13 The mandrakes give a smell, and at our gates are all manner of pleasant fruits, new and old, which I have laid up for thee, O my beloved.


1 O that thou wert as my brother, that sucked the breasts of my mother! when I should find thee without, I would kiss thee; yea, I should not be despised.

2 I would lead thee, and bring thee into my mother’s house, who would instruct me: I would cause thee to drink of spiced wine of the juice of my pomegranate.

3 His left hand should be under my head, and his right hand should embrace me.

4 I charge you, O daughters of Jerusalem, that ye stir not up, nor awake my love, until he please.

5 Who is this that cometh up from the wilderness, leaning upon her beloved? I raised thee up under the apple tree: there thy mother brought thee forth: there she brought thee forth that bare thee.

6 ¶ Set me as a seal upon thine heart, as a seal upon thine arm: for love is strong as death; jealousy is cruel as the grave: the coals thereof are coals of fire, which hath a most vehement flame.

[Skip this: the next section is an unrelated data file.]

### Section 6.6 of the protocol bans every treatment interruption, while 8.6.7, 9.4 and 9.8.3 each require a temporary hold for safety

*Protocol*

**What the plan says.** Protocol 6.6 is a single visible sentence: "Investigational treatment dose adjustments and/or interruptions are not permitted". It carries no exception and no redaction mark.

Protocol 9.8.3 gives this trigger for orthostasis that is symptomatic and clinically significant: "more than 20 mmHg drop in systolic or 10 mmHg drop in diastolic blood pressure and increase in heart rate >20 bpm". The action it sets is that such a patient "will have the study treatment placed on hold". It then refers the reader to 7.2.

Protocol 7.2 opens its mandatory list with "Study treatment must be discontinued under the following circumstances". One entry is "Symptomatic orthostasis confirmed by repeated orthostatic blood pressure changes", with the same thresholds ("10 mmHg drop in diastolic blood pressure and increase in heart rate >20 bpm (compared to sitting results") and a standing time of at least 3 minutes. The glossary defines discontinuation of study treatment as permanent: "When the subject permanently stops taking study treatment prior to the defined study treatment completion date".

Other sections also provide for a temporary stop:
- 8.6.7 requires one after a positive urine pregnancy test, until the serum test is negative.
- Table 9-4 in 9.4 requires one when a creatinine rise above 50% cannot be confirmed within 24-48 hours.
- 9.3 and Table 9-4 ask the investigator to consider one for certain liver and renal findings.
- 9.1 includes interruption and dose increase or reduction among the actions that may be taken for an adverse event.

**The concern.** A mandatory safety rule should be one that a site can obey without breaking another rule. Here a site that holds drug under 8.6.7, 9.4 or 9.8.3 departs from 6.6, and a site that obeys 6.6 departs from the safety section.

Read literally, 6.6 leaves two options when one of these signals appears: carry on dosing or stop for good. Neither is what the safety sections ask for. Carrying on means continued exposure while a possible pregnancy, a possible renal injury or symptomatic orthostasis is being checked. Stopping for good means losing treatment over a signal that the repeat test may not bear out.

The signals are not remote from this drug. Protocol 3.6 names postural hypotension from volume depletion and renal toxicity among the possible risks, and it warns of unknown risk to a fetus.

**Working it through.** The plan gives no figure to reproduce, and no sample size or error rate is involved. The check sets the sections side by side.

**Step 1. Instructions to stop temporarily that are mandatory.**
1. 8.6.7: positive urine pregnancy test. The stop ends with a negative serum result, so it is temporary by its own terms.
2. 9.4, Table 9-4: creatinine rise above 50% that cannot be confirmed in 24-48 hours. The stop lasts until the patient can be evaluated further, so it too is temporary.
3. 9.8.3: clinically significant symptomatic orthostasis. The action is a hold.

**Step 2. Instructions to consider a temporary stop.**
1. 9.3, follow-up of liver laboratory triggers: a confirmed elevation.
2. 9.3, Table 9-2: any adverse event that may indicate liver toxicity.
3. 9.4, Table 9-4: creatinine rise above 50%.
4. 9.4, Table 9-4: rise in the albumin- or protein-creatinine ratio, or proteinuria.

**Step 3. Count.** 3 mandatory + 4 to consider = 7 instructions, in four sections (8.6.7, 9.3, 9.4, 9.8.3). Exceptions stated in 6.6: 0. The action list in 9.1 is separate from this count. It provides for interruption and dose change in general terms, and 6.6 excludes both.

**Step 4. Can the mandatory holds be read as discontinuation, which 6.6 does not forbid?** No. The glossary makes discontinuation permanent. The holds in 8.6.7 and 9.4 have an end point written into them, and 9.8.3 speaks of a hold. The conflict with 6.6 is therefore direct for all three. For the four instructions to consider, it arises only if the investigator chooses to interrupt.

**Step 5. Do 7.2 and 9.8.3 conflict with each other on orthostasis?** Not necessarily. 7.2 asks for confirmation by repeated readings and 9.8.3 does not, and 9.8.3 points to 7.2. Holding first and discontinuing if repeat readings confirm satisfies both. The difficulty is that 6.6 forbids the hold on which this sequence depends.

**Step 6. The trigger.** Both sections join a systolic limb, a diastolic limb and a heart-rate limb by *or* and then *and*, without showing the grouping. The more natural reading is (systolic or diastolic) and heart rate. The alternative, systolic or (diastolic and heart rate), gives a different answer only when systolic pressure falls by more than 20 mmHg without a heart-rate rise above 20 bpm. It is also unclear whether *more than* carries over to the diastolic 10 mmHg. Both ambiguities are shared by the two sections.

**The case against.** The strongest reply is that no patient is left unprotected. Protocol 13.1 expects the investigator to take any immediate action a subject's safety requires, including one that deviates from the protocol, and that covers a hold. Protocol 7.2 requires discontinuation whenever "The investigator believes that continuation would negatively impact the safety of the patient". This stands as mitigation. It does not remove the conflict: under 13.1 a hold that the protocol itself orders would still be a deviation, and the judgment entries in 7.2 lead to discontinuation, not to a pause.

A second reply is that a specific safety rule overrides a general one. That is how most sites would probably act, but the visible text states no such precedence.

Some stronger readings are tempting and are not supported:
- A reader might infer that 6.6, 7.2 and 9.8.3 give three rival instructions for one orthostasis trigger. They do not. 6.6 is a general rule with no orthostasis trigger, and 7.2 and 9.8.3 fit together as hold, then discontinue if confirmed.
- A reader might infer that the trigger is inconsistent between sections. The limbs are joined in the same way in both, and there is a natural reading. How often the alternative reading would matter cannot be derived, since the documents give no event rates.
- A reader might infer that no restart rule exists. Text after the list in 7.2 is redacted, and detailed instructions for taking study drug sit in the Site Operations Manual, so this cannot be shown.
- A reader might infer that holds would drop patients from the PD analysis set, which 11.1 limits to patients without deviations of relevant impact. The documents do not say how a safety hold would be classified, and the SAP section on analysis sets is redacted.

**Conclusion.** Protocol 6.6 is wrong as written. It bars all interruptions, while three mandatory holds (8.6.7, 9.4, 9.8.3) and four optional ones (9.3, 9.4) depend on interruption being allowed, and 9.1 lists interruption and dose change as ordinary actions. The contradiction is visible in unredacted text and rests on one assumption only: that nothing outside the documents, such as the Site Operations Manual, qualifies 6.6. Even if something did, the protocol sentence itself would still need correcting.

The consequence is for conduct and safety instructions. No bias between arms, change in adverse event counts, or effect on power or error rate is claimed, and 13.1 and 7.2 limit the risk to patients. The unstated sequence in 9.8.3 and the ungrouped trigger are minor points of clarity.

7 Many waters cannot quench love, neither can the floods drown it: if a man would give all the substance of his house for love, it would utterly be contemned.

8 ¶ We have a little sister, and she hath no breasts: what shall we do for our sister in the day when she shall be spoken for?

9 If she be a wall, we will build upon her a palace of silver: and if she be a door, we will inclose her with boards of cedar.

10 I am a wall, and my breasts like towers: then was I in his eyes as one that found favour.

11 Solomon had a vineyard at Baal-hamon; he let out the vineyard unto keepers; every one for the fruit thereof was to bring a thousand pieces of silver.

12 My vineyard, which is mine, is before me: thou, O Solomon, must have a thousand, and those that keep the fruit thereof two hundred.

13 Thou that dwellest in the gardens, the companions hearken to thy voice: cause me to hear it.

14 ¶ Make haste, my beloved, and be thou like to a roe or to a young hart upon the mountains of spices.